Jo-Ann Boepple: If only Alexander Graham Bell could see us nowPublished 7:19pm Monday, April 11, 2011
Someone asked me, after I wrote about cell phones, if they had phones when I was a little girl? That’s just like someone, grandchildren, asking if they had cars when I was little or did we get around by horse and buggy?
Well the house I lived in as a little girl did have a telephone. And no it was not a tin can and string. We had a candlestick telephone.
“What was a candlestick telephone,” you ask? It was a long, slender pole with a dial at the base and a hook on the side for the receiver to hang. The mouth piece was at the top and shaped like a daffodil. That’s what I thought it looked like.
It was probably where the term “off the hook” came from because when you “hung up” you placed the receiver on the hook on the side. A bell hung on the wall so that when the phone rang it was the bell on the wall that let you know you had a call.
When we moved to Edwardsburg we had a wooden wall phone with a crank. Turning the crank connected you with the operator, who placed your call. In that phone, the ringer bell was inside the phone.
When my husband and I built our home we had it wired for a wall phone in our dining room. Someone was always calling when we were eating. It was a much smaller black phone. We still use it in our basement.
We had only one phone and four teenagers who shared the same phone. They couldn’t be on the phone long because dad might get a fire call. When he became a fireman, we had an extension put in our bedroom so that he could take fire calls during the night.
Later, we built an addition to our house and put an extension in the addition by our back door so that when we were outside we could get to the phone easily. We also had an outside ringer installed so we could hear the phone, the neighbors could too when we were in the yard.
When computers came along we had a second line installed for the computer. And as we grew older we had a set of cordless phones added to the mix and placed beside our chairs so that we don’t have to get up to answer the phone. With caller ID the name of the caller is flashed on the TV screen so that we know ahead of time who is calling.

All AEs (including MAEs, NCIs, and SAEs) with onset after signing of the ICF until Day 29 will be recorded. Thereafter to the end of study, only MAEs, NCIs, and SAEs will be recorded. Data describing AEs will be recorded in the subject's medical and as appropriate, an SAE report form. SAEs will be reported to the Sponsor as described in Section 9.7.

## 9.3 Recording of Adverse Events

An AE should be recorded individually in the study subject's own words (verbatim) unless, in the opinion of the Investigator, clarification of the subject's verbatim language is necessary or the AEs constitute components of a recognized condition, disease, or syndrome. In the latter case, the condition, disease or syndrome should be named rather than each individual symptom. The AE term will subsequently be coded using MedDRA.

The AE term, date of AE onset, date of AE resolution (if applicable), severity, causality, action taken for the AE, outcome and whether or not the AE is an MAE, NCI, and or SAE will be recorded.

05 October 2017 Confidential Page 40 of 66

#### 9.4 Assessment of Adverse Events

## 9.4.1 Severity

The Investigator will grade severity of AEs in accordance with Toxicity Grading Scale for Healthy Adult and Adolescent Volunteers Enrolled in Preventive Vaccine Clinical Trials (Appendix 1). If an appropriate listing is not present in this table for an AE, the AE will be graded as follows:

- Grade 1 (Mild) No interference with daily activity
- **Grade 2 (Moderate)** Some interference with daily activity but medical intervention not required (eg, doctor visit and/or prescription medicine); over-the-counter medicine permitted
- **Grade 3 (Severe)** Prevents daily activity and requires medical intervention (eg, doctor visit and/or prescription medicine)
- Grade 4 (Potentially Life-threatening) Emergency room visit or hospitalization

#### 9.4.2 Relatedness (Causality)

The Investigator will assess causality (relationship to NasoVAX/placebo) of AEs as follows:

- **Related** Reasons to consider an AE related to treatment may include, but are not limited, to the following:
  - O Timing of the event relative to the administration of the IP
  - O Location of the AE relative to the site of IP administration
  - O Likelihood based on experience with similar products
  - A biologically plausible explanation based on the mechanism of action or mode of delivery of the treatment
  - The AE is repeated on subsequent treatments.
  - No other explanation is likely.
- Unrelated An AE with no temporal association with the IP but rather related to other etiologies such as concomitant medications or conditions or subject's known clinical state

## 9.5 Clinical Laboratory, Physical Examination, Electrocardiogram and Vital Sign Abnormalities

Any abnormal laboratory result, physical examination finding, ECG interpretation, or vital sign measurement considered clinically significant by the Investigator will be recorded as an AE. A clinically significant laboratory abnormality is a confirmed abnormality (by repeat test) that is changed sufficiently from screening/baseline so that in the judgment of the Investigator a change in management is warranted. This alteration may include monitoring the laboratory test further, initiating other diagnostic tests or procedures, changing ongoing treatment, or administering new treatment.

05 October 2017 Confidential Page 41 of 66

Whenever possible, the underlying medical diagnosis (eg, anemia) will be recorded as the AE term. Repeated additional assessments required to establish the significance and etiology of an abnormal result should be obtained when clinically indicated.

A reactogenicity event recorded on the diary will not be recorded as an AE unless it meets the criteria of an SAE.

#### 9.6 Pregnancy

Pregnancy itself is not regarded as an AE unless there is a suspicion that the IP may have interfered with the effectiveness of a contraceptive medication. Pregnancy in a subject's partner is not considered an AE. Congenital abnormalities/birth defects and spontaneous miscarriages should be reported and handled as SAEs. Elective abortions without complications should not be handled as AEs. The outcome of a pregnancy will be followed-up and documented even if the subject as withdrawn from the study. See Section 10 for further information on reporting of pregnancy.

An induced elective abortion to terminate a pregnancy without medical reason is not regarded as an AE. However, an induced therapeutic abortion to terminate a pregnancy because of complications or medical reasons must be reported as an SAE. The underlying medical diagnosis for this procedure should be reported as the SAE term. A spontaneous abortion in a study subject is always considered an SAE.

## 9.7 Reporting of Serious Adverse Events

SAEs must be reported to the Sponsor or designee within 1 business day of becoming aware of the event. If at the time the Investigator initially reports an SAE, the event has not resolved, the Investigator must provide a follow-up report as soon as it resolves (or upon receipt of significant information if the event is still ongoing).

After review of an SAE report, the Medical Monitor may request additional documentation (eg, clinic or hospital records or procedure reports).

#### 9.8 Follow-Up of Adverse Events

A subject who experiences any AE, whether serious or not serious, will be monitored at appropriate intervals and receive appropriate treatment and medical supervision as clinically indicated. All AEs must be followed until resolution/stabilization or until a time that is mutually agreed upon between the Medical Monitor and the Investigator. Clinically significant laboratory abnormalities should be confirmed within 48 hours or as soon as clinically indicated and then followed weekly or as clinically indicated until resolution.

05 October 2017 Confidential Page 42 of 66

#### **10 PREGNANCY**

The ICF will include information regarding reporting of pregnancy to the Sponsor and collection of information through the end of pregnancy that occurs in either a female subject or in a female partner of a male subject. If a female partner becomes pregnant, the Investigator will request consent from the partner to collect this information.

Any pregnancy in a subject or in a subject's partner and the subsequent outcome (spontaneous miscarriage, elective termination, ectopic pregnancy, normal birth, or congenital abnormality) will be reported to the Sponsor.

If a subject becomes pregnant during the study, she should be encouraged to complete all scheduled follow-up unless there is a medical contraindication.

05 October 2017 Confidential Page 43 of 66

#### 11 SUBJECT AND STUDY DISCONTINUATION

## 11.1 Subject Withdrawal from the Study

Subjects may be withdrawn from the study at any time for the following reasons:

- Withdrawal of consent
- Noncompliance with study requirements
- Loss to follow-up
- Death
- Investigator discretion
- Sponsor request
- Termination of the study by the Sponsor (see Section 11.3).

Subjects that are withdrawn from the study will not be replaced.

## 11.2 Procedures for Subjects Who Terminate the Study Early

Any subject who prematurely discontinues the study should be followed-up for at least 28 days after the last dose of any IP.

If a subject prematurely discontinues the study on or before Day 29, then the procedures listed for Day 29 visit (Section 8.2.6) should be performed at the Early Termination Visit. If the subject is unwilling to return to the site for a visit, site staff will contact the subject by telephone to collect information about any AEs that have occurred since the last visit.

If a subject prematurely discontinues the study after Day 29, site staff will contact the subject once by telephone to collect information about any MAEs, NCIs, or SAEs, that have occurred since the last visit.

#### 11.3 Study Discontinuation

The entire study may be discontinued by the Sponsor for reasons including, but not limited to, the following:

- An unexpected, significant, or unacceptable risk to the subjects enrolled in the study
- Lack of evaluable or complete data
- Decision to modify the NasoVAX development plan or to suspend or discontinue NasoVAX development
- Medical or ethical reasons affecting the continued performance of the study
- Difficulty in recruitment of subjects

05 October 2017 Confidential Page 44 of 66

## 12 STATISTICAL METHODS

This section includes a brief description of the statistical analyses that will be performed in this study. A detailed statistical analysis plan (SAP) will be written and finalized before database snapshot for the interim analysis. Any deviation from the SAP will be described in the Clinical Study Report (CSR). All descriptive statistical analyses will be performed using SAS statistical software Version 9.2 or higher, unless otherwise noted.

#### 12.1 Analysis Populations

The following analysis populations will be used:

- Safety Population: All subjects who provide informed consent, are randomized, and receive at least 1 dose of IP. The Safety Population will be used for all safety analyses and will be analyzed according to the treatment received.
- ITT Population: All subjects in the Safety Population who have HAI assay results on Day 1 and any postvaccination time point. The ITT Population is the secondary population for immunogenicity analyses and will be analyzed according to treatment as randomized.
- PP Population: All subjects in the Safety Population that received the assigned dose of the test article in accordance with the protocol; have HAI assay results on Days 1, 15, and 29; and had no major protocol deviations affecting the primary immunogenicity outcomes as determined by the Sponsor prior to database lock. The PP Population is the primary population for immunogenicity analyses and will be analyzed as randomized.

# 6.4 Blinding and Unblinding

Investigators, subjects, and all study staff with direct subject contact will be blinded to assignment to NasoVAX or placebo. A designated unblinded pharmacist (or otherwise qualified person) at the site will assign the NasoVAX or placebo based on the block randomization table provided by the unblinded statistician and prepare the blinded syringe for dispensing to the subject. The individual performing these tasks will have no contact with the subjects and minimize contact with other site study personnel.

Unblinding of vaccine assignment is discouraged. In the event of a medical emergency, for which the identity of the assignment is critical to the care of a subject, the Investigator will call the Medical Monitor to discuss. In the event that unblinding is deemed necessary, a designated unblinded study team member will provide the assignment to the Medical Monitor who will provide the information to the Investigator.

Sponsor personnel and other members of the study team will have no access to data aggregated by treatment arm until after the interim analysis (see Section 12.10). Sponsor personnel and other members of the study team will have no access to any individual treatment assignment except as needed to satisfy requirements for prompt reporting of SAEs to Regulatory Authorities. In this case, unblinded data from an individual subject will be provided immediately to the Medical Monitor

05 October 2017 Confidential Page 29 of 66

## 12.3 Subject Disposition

Then along came the cell phones. That caused a problem. My husband is not interested in using the cell phone. When I show him how to use it, he forgets by the time he uses it again. So I carry the cell phone in my purse when I can remember to take it off the charger. I’m not one of those people who has made the cell phone an extension of my arm.
In fact, many of my friends do not have cell phones. They don’t want one. If they had one they wouldn’t use it. Not so with my children and grandchildren. Their phones are are part of their bodies. They have to talk to someone all the time.
Speaking of talking to someone, before direct dial came along when there was just a dial, no push buttons, it was necessary to call the long distance operator, dialing “0” and tell her the out-of-town number you wished to call. She would then place the call for you and tell you when you were connected.
The operator kept track of the length of the call and marked by hand on a card so that you would be billed for the minutes you talked.
In 1951 some cities added an area code and a seven-digit number to their local customers, which gave them the opportunity to dial their own long-distance number to other cities who had an area code and seven digit numbers.
Now with Skype, a computer and some cell phones you can see the person you are calling. What’s next? All of these changes took place in one lifetime. I can’t imagine what’s ahead.